The key LRC genes directing NK cell recognition of MHC class I are the KIRs. The KIR gene cluster exhibits marked differences in gene content and allelic polymorphism between individual haplotypes [16,17], with up to 17 KIR genes and pseudogenes arranged tandemly over approximately 150 kilobases [4]. KIR genes share high sequence similarity (most are approximately 97% identical), exhibit marked levels of polymorphism, and evolve rapidly [18]. This last characteristic may be facilitated by nonreciprocal crossovers in the tandemly arranged genes, occasionally generating hybrid loci or expansion/contraction of gene numbers [18,19]. The KIR gene family in the human/primate lineage appears to have expanded between 31 and 44 million years ago [13], as dated by the amplification of retroelements of the Alu S subfamily found in the KIR genomic sequence [17]. KIRs can possess either two (KIR2D) or three (KIR3D) extracellular Ig domains [15] and comprise long forms, which contain inhibitory ITIMs, or short forms, which lack ITIMs and are mostly activating [18]. KIR2DL4, however, is unique, having both putative inhibitory and activating properties [12]. In addition to possessing ITIMs in its cytoplasmic tail, KIR2DL4 has a charged arginine residue in the transmembrane region that allows association with the activating accessory protein FcɛRI-γ (FCER1G) [20].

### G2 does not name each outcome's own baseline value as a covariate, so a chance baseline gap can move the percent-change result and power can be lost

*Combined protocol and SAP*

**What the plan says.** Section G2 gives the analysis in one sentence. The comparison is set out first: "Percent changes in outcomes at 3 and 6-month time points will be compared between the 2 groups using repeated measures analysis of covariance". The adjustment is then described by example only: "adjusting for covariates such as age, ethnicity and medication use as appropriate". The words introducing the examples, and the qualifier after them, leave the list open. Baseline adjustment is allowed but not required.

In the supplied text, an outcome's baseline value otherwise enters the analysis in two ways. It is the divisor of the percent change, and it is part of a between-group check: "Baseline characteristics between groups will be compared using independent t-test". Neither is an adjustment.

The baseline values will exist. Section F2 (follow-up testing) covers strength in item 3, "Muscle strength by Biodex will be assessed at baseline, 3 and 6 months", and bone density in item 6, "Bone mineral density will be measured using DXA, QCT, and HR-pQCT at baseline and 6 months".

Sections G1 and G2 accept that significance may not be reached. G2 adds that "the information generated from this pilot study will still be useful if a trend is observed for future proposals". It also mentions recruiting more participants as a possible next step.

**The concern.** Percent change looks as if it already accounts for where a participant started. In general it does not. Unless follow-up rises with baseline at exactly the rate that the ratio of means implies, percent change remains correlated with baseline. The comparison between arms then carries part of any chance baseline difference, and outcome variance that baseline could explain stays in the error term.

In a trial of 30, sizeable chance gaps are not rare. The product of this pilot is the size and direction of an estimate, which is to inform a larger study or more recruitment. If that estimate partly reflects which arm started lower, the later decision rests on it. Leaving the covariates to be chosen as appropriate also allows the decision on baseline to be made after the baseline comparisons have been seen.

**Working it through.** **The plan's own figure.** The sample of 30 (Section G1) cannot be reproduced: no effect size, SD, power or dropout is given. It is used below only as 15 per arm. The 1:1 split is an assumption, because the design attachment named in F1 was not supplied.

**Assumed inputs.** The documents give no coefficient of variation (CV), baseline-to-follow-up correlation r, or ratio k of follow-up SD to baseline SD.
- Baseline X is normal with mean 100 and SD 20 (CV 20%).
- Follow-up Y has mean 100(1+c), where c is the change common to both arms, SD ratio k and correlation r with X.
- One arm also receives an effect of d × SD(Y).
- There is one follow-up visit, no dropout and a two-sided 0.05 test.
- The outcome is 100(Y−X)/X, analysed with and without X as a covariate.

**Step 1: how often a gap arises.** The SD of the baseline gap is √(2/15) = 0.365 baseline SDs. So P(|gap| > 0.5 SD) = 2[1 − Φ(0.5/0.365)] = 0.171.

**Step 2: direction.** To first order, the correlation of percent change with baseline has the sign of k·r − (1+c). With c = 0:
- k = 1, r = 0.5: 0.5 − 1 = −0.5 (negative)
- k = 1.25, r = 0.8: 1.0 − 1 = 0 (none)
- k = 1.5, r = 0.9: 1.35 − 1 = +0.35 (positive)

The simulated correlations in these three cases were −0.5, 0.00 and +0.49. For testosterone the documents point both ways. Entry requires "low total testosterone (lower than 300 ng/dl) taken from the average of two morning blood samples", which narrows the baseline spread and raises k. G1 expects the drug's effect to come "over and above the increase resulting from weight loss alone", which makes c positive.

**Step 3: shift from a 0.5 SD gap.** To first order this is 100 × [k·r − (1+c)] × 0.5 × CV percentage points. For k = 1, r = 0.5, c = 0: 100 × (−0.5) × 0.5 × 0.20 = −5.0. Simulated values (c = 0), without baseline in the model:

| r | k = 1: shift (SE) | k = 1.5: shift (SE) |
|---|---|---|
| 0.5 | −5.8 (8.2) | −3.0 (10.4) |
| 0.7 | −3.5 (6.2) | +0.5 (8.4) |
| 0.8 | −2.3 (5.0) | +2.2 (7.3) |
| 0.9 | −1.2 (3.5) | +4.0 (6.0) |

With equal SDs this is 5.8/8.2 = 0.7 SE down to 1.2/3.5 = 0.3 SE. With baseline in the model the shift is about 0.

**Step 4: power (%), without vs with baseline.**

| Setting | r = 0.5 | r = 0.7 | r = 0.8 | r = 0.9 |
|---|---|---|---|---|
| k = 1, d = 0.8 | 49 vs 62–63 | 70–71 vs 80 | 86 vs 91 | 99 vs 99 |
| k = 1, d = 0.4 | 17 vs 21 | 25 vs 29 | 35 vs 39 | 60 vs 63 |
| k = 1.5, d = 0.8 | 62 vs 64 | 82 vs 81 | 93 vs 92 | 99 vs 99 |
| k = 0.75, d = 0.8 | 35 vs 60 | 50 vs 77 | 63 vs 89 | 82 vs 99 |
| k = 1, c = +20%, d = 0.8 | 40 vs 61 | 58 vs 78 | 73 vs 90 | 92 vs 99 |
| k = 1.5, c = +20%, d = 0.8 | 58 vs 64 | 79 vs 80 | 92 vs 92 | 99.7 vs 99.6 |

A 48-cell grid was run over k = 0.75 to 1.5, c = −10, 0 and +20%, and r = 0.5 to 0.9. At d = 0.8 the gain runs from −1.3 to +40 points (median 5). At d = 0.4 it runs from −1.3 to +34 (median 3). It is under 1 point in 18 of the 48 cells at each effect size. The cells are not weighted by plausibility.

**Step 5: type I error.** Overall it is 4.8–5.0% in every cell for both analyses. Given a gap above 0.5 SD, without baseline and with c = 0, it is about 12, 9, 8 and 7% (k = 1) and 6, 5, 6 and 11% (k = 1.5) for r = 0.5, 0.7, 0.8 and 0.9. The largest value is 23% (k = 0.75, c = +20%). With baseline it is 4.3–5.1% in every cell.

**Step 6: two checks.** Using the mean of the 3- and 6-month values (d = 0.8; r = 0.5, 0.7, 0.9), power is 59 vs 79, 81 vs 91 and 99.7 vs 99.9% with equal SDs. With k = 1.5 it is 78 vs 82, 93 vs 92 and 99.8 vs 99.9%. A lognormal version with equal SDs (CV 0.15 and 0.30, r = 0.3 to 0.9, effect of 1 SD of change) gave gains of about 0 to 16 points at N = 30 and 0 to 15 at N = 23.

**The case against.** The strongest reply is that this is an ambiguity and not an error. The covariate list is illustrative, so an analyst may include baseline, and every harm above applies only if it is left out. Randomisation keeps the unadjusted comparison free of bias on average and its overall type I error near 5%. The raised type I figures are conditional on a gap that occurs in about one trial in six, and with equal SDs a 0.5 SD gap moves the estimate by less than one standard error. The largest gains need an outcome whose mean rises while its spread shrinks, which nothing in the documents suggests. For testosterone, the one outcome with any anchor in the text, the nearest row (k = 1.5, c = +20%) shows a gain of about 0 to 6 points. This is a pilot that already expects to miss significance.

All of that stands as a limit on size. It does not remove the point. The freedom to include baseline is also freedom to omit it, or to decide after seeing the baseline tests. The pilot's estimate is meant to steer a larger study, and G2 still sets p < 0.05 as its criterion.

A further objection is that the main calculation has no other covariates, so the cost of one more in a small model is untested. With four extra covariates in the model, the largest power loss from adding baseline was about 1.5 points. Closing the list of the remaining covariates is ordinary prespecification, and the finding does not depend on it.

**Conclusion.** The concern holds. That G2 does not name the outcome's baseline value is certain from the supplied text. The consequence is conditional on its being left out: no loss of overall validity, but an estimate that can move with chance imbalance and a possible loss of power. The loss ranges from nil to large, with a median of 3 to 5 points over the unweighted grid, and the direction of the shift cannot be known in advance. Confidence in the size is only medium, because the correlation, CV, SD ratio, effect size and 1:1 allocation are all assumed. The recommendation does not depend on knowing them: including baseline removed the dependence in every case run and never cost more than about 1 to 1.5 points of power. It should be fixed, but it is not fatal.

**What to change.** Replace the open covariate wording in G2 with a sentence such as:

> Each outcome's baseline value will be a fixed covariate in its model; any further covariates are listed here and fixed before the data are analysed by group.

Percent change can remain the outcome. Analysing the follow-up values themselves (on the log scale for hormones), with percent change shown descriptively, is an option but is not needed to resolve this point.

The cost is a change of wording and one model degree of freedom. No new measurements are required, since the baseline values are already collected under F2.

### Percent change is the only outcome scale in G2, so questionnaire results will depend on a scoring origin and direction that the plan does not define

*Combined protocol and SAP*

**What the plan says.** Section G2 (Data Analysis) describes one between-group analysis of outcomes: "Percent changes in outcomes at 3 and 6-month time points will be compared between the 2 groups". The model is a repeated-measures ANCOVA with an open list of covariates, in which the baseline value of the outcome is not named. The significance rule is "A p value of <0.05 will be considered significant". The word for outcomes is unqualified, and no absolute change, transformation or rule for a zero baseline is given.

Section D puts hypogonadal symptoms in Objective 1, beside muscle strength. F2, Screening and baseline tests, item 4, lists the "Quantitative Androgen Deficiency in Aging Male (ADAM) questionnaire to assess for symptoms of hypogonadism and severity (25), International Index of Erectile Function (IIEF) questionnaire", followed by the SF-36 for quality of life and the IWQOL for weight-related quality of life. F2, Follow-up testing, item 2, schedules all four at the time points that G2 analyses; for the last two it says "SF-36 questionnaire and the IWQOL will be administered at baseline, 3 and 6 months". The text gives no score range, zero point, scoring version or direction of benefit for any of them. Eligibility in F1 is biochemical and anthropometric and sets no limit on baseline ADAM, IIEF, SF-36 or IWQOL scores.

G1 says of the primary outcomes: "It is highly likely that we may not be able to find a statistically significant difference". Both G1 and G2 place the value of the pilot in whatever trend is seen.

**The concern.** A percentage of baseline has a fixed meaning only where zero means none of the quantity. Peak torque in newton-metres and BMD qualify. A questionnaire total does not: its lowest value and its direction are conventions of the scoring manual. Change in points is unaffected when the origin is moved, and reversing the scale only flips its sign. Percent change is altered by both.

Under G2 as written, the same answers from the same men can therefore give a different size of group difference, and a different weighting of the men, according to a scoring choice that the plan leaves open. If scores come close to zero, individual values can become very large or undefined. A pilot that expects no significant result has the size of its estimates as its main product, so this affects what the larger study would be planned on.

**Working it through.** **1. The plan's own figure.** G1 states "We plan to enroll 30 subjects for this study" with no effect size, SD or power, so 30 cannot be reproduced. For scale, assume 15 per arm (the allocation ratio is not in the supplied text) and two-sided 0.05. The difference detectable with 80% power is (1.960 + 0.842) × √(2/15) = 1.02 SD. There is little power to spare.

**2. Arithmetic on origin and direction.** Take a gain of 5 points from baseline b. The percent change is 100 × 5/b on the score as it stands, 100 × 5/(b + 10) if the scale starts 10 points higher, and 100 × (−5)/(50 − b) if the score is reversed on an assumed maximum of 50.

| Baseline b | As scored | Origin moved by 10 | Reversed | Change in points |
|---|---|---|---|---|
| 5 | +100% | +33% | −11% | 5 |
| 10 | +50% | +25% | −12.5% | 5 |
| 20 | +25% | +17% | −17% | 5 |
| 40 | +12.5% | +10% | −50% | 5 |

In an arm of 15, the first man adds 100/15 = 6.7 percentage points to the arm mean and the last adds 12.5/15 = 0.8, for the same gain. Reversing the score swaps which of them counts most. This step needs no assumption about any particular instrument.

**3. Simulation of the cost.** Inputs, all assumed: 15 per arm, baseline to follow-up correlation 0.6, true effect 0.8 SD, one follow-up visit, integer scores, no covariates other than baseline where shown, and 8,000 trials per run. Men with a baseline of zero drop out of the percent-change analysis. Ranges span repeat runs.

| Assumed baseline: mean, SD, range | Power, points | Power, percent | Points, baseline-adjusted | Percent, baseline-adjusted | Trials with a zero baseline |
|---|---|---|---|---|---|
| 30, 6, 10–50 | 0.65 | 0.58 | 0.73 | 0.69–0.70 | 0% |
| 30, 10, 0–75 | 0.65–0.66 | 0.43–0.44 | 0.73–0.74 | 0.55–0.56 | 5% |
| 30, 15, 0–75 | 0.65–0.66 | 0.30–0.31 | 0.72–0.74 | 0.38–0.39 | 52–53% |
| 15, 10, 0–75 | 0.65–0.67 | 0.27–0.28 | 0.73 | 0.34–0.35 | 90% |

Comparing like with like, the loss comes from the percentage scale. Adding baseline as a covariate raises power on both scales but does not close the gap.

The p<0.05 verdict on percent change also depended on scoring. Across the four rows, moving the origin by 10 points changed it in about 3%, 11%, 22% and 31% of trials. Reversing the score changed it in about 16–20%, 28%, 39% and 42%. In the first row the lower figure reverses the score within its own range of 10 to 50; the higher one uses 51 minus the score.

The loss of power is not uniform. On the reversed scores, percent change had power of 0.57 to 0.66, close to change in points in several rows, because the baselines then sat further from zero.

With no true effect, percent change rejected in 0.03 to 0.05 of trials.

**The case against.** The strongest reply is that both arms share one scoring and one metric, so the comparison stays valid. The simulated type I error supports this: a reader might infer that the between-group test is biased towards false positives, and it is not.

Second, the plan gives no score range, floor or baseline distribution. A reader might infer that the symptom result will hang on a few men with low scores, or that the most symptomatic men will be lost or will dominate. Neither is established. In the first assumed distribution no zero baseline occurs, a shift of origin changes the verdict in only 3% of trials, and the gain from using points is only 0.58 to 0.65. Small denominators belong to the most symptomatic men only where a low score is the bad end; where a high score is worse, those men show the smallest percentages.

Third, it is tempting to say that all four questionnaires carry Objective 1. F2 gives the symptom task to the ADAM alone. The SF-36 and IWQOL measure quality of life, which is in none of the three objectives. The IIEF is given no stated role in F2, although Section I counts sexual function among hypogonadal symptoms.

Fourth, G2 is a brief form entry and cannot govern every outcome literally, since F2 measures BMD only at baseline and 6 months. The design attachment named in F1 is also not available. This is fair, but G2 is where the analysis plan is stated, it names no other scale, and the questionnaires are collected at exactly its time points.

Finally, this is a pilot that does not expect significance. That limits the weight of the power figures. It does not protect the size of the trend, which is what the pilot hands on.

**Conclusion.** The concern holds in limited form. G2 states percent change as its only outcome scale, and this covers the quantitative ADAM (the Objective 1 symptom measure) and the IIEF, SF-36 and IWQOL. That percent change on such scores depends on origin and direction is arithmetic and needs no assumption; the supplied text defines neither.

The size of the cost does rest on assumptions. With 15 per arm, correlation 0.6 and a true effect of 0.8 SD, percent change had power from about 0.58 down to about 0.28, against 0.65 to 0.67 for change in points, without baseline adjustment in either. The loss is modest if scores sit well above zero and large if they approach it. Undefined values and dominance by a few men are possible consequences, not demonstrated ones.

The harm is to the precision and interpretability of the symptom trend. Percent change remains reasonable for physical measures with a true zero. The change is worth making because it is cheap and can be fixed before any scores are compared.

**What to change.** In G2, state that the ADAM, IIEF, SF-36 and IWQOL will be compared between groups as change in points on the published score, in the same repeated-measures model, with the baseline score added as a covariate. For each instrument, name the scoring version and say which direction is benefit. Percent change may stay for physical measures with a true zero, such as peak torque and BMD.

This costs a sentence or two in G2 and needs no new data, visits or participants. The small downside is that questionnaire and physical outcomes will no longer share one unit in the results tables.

Centromeric to the KIR family is another extensive IgSF gene family, the LILRs. This family consists of two inverted, duplicated clusters of six and seven loci, respectively [21]. The LILR genes show greater intergenic diversity, but less allelic variation than the KIR family [15]. Unlike KIR genes, there is little variation in the number of LILR genes on different haplotypes. Separating the LILR clusters are two LAIR loci, which sandwich members of the LRC-encoded novel gene (LENG) family. It has been proposed that the LAIR locus was duplicated and inverted with the LILR expansion, but the LRC-encoded novel genes are structurally unrelated to other Ig-like receptors in the LRC and have a different origin [15].